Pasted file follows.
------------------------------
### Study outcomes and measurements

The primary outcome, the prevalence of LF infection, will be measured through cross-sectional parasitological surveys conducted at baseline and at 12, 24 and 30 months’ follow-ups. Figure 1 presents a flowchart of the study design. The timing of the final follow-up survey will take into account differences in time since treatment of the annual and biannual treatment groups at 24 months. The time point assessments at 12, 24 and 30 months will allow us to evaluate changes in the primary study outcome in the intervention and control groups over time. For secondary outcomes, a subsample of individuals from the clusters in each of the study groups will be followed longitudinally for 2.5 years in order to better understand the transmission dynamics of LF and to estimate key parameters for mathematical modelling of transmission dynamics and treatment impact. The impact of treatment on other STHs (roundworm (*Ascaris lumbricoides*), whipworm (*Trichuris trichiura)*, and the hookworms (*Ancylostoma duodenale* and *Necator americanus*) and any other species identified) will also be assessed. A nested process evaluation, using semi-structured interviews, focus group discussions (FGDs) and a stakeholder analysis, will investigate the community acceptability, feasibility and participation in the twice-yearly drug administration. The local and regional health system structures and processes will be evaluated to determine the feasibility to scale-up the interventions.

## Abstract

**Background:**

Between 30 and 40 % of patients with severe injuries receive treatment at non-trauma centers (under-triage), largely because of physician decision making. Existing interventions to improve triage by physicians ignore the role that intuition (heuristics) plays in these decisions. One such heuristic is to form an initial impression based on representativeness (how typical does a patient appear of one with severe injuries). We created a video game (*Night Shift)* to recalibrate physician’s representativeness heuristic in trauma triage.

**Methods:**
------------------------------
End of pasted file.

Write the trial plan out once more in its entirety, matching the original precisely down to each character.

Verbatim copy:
### Study outcomes and measurements

The primary outcome, the prevalence of LF infection, will be measured through cross-sectional parasitological surveys conducted at baseline and at 12, 24 and 30 months’ follow-ups. Figure 1 presents a flowchart of the study design. The timing of the final follow-up survey will take into account differences in time since treatment of the annual and biannual treatment groups at 24 months. The time point assessments at 12, 24 and 30 months will allow us to evaluate changes in the primary study outcome in the intervention and control groups over time. For secondary outcomes, a subsample of individuals from the clusters in each of the study groups will be followed longitudinally for 2.5 years in order to better understand the transmission dynamics of LF and to estimate key parameters for mathematical modelling of transmission dynamics and treatment impact. The impact of treatment on other STHs (roundworm (*Ascaris lumbricoides*), whipworm (*Trichuris trichiura)*, and the hookworms (*Ancylostoma duodenale* and *Necator americanus*) and any other species identified) will also be assessed. A nested process evaluation, using semi-structured interviews, focus group discussions (FGDs) and a stakeholder analysis, will investigate the community acceptability, feasibility and participation in the twice-yearly drug administration. The local and regional health system structures and processes will be evaluated to determine the feasibility to scale-up the interventions.

## Abstract

**Background:**

Between 30 and 40 % of patients with severe injuries receive treatment at non-trauma centers (under-triage), largely because of physician decision making. Existing interventions to improve triage by physicians ignore the role that intuition (heuristics) plays in these decisions. One such heuristic is to form an initial impression based on representativeness (how typical does a patient appear of one with severe injuries). We created a video game (*Night Shift)* to recalibrate physician’s representativeness heuristic in trauma triage.

**Methods:**